You might say, wow, this guy must have loads of skills.  Well, yes and no.  Wood speaks to me so that is my favorite medium.  I also learned to machine various metals, and to handle acrylics and ABS plastics.  But, I am a newby at sculpting in wood, at frieze painting, at making mortise and tenons in transom pieces, at drawing free hand, at handling textiles (read sails) and at jewelry work (the metal work, not gems).  My formal education is not in the fine arts, so I learned by doing and lots of reading.

 

Point 6: do not fear going beyond you comfort zone; push yourself so that you can grow.

Point 7: take inspiration, be inspired, by others from the masters of every century and every country.  And not just those who build model ships.....

Point 8: talk with others: be a mentor (or a mentee) .  Teaching pays it forward, and keeps this fantastic activity alive.

 

I might be able to approach the exquisite level of the masters, but I will never know unless I try.  You decide how far to go.  I have much to learn, to make.

 

Keep building , and above all, have fun~!  

 

Duff

Share this post


Link to post
Share on other sites

I recently read the instruction manual for BlueJacket's Yankee Hero. It is a beginner model and one that I think I'm going to do. Instructions were clear, specific and they walked you through the task at hand. As a beginner, I need a lot more direction than those of you with experience. For me, an entry level has more to do with the quality and quantity of direction than anything else. A year from now I'll need less help, I hope, but for now I need steps for each task. 

Share this post


Link to post
Share on other sites

I have been building plastic ship models since my ninth birthday, 20 July 1966 – 53 years – when my father had an old wooden school teacher’s desk and a Revell model kit of the Mayflower sitting on that desk awaiting my arrival home from school. Honestly, I was both thrilled and terrified at the prospect of building such a thing as I had never before built any sort of model. But my dad was an eccentric fine artist with very high expectations of his first-born son (me), and procrastinating or even backing away from that table and refusing to build the model was never an option. Not only would that have disappointed my father, but I would have likely earned a beating. To say that he was strict would have been an understatement!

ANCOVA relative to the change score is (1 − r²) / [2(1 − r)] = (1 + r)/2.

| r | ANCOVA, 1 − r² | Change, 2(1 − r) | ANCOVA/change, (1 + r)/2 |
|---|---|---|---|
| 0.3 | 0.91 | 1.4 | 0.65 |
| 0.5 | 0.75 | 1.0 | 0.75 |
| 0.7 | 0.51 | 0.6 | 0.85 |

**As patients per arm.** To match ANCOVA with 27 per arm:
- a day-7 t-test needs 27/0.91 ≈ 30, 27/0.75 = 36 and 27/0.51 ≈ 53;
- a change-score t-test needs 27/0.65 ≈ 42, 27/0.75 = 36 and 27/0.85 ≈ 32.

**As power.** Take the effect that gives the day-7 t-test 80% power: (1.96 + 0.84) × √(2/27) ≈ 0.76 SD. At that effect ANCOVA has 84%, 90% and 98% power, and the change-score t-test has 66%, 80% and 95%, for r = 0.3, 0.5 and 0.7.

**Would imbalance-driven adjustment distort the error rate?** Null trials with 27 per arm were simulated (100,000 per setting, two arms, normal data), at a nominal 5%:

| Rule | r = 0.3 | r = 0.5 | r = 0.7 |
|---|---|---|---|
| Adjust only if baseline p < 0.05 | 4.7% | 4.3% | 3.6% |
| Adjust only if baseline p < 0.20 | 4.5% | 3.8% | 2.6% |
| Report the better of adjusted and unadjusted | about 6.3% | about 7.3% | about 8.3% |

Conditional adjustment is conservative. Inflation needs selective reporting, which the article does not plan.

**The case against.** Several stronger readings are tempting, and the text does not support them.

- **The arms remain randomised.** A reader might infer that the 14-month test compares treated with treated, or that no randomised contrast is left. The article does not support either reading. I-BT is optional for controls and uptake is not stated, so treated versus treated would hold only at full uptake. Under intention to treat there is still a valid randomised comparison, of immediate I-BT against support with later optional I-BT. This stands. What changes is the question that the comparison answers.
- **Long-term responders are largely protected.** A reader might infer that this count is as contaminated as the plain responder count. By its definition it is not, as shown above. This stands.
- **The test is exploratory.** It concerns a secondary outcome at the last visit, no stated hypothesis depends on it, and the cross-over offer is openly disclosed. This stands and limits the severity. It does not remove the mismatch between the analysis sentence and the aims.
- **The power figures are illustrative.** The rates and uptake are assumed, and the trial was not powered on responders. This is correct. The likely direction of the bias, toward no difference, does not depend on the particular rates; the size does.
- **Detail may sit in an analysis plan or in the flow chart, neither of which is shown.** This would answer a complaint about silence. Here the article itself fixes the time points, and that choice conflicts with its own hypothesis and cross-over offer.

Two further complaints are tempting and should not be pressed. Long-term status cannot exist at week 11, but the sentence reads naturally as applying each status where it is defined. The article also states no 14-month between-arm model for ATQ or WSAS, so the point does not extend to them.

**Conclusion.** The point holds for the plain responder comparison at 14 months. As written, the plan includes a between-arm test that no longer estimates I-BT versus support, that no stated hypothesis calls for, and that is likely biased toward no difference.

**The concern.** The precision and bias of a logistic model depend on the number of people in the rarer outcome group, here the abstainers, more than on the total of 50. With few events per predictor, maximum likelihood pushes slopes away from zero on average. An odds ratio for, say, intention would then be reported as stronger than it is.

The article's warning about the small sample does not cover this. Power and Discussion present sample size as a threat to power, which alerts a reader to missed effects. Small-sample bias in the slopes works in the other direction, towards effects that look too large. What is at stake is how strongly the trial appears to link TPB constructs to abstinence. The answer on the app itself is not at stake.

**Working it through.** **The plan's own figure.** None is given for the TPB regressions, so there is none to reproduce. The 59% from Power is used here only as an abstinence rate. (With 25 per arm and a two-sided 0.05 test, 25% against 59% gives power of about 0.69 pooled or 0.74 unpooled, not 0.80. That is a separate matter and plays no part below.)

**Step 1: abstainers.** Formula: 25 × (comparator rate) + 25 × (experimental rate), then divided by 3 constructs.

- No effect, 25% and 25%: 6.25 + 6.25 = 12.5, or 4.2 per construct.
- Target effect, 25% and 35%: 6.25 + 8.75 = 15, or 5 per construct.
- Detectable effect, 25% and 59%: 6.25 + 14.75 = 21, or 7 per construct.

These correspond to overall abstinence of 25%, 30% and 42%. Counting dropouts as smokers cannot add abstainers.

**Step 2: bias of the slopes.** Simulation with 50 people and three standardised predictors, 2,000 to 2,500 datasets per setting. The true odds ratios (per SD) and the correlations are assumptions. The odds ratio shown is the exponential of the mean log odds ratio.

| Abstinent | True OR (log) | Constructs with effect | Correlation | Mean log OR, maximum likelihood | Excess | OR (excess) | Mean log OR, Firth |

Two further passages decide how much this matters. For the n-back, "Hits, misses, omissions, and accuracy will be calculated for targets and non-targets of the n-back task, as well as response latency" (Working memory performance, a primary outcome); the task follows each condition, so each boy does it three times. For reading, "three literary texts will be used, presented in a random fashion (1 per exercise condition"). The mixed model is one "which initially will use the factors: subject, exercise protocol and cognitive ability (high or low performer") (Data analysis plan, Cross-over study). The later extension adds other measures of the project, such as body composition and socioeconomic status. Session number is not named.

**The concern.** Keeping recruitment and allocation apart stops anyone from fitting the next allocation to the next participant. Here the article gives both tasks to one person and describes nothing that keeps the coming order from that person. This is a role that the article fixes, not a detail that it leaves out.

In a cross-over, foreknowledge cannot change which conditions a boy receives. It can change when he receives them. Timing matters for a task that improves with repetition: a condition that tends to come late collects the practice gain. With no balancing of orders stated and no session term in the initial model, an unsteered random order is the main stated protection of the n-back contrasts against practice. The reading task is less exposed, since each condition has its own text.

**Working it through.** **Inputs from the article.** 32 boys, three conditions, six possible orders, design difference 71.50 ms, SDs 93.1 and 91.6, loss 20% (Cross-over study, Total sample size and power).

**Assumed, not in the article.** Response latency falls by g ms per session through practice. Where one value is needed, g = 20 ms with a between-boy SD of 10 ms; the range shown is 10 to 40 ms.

I have never built a wooden ship model, though I have aspired to for nearly all of the 53 years I have been involved in plastic modeling. Frankly, I never started because I am intimidated, and because I do not know if I possess the skills necessary to successfully complete such a model. One things has remained quite clear to me and evident to all my family and friends all these years is my love of the sea, and all things ships, particularly ships of sail! Over the years, family have purchased wooden ship model kits in anticipation of my turning out wonderful works of art, but every time I opened a model kit box to look at the contents, I have been utterly overwhelmed by all the strips of wood and the complex plans and directions; so much so that I close those boxes up, and slip them back into a larger carton, praying that one day I’d muster up the courage to actually get to work on one.

I don’t quite understand what’s wrong with me. I have worked off and on as a fine custom cabinet and furniture maker over the past 40 years, and according to most people, it seems that everything I touch turns out a work of art, or so people say. And my lack of confidence remains beyond my comprehension. I’m wondering if perhaps I am fearful of failing should I try to build one of those many wood ship model kits stowed away as I talk myself out of getting busy with things like I’m too old, or my memory and dexterity are not what they used to me, etc. Honestly, I just do not know. Yet, I continue to peruse the hundreds of model ship kits online, particularly those of Model Shipways and Caldercraft, wondering and asking myself which one might be a first, entry-level kit for me considering my past experiences and demonstrated skills. So, I suppose I am down to writing you folks and asking your opinion as to where to start.